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Brexit trade deal advises governments to use Netscape Communicator and SHA-1. Why? It's all in the DNA

A simple cut-and-paste text job from a 2008 EU treaty for genetic databases

People are pointing to the inclusion of Netscape Navigator and SHA-1 in the newly-minted British Brexit trade deal – yet no one seems to have realised part of the text in question is a treaty underpinning an EU-wide DNA database.

Buried in the 1,000+ pages of the UK-EU trade deal are references to the obsolete Netscape Navigator browser and even Netscape Communicator, which was declared end-of-life in 1997.

“s/MIME functionality is built into the vast majority of modern e-mail software packages including Outlook, Mozilla Mail as well as Netscape Communicator 4.x and inter-operates among all major e-mail software packages,” says page 921 of the deal, in a part named “ANNEX LAW-1: EXCHANGES OF DNA, FINGERPRINTS AND VEHICLE REGISTRATION DATA”.

Rather than being a throwback to the dusty days of dial-up internet and shouting at your mum for picking up the phone while you try to download cat GIFs, however, that annex contains the full and current text of the Prüm Convention – the treaty underpinning the European Union’s bloc-wide DNA database, to which the UK wants to keep access after departing the EU on Friday (1 January).

Unilaterally modifying a treaty with more than 20 international signatories could open a can of worms – so it’s no surprise that the whole thing has been included in the Brexit trade deal, AES-256, SHA-1 and all.

The obsolete programs and security standards laid down in the Brexit trade deal are mandated for use with the Prüm database, with criminal suspects’ fingerprints, DNA and car registration details being sent around the bloc’s various police forces by email as described in both the EU treaty and the Brexit trade deal annex.

With Britain leaving both the EU’s political and legal control, a new legal basis had to be found to enable ongoing access to the DNA database. Putting it into the UK-EU trade deal appears to be the solution.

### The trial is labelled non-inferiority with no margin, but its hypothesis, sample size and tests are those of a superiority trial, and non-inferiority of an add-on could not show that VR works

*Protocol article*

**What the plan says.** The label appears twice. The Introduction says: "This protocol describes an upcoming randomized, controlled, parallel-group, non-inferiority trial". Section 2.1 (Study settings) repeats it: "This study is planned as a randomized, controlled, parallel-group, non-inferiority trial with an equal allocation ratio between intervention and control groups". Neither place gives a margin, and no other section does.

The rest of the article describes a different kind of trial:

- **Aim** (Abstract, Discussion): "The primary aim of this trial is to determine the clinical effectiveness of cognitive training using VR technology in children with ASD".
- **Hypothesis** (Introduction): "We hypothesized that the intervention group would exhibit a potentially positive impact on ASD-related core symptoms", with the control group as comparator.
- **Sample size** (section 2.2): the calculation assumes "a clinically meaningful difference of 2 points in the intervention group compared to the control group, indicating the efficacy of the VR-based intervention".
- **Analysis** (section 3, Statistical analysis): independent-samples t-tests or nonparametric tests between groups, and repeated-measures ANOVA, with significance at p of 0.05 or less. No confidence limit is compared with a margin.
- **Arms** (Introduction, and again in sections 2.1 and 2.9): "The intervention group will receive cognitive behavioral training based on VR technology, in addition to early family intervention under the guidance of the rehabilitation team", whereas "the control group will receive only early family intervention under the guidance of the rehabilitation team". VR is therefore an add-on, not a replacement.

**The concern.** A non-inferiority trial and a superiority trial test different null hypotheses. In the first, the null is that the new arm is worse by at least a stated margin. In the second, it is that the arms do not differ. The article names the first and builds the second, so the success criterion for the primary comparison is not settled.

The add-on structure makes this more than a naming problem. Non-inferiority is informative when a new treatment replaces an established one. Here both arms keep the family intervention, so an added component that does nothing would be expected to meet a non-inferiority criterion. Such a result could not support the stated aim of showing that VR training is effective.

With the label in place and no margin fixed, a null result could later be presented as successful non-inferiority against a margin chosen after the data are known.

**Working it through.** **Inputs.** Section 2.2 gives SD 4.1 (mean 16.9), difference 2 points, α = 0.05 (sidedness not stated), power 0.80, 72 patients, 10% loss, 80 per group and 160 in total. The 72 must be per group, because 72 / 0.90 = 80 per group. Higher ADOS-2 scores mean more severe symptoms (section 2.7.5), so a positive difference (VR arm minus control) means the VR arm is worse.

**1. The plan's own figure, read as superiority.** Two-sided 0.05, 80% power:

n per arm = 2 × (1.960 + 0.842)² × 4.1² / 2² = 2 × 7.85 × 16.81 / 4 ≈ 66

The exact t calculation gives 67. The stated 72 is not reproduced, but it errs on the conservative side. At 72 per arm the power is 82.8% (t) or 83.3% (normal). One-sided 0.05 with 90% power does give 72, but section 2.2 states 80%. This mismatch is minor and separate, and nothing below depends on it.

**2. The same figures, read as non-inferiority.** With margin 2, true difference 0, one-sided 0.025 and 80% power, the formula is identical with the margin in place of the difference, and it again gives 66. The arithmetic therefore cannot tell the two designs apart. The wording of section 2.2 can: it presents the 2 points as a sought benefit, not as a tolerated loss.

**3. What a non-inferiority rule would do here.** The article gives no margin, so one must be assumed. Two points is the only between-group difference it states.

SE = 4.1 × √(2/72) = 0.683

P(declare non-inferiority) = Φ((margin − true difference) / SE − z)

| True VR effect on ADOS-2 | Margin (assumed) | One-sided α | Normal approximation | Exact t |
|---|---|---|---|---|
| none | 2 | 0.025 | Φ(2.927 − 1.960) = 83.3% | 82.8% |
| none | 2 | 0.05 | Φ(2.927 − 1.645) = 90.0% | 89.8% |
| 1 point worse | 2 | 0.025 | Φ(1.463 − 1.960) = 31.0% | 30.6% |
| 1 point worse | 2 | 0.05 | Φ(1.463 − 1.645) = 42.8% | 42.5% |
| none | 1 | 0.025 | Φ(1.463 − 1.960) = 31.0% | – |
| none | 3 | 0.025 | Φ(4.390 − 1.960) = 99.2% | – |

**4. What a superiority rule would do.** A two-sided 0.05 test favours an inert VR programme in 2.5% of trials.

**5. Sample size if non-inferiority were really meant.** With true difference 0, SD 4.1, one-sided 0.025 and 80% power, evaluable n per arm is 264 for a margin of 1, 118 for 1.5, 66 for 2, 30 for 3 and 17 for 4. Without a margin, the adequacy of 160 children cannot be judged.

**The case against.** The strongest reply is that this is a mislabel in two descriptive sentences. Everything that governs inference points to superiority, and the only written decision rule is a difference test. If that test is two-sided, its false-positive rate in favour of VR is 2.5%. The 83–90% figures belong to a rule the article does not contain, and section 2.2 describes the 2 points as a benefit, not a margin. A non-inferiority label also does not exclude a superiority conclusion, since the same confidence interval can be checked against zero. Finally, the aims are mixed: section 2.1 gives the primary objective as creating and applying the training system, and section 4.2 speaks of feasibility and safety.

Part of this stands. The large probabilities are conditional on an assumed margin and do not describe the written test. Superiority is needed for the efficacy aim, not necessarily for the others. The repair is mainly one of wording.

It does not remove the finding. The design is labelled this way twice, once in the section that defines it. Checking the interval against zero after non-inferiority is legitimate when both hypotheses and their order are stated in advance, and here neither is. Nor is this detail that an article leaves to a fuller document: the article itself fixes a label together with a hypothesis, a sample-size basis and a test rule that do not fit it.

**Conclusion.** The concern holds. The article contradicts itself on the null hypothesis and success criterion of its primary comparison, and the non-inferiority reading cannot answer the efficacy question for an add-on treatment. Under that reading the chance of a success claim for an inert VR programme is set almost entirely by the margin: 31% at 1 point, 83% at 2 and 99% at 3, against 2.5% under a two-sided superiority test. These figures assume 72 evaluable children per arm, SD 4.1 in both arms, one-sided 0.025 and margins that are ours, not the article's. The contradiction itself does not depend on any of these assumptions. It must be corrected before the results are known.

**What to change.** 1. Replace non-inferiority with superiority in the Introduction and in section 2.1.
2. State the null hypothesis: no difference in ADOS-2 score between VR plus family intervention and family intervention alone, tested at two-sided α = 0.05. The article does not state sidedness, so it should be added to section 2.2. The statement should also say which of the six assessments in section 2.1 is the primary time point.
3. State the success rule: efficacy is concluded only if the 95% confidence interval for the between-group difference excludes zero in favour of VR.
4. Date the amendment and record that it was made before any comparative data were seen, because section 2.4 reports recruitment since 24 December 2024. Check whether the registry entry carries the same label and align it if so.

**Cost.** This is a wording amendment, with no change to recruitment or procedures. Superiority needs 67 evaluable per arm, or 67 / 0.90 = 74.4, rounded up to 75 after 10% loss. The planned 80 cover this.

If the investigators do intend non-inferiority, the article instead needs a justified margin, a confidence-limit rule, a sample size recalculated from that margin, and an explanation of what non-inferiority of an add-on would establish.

An EU thing that’s valued by

Government minister James Brokenshire told Parliament in summer:

The Government has considered the impact of sharing suspects’ data as it concerns individual freedoms. However, I am reassured by protections applicable to England and Wales which carefully govern the retention of biometric data, and which confer protections to data from individuals who have not been convicted.

Brokenshire also confirmed that since the UK joined the scheme in July 2019, around 12,000 people’s fingerprints and DNA profiles had been sent to British police through the EU DNA database – and 41,000 Britons’ information had gone to EU countries in return.

It is not immediately obvious whether the EU’s systems for moving personal data around the internet have had security updates since 2008, though one would hope the bloc’s focus on data protection would have seen the infosec parts of the Prüm treaty being pragmatically set aside.

Nonetheless, the security standards mandated are dangerously out of date and no-one serious would advocate using them today. For example, the SHA-1 hashing algorithm is no longer supported by Microsoft and the 25 year-old hash function can now be cracked for less than $50,000.

Politico-legal analysis in 280 characters

When the “obsolete security” part of the deal began circulating on Twitter this week, people whose critical thinking skills begin and end with Ctrl-F inevitably began airing their political views about the inclusion of ancient tech in the trade agreement.

Yet simply copying and pasting snippets from the annex into popular search engines takes the curious reader to its original source: EU Council decree 2008/615/JHA, dated 23 June 2008. That document adopts the Prüm Convention that was signed in 2005 by a handful of European countries, making it part of EU law.

The EU’s own EUR-lex website, a website of EU laws similar to, appears to show that the 2008 EU treaty’s wording has never been updated. In June this year, however, the EU Council accepted that it “needs to ensure full alignment of the new Prüm Framework with the [EU Law Enforcement Directive], especially regarding the data protection safeguards.”

Somebody’s finally noticed that the Prüm Convention’s recommendations are out of date but updating it will not be a fast process.

Sadly the BBC, whose hacks were presumably enjoying an extended period of festive cheer, reported all this dull-but-important detail by churning throwaway speculation – and even managing to quote “experts” who were curiously incurious about where the original text came from, or why a 2020 trade deal would mandate early 2000s tech.

Sneering Britons were informed that it was probably down to some tired civil servant inappropriately using copy and paste from a “late 1990s security document”; an “explanation” that is simply untrue.

Sometimes the truth is both dull and not immediately obvious – two categories of information that El Reg, at least, still specialises in ferreting out. ®


Netscape is not the only example of elderly tech being used to define EU legal standards. The Register knows of at least one diagram in EU transport safety regulations that was created by hand using MS Paint.

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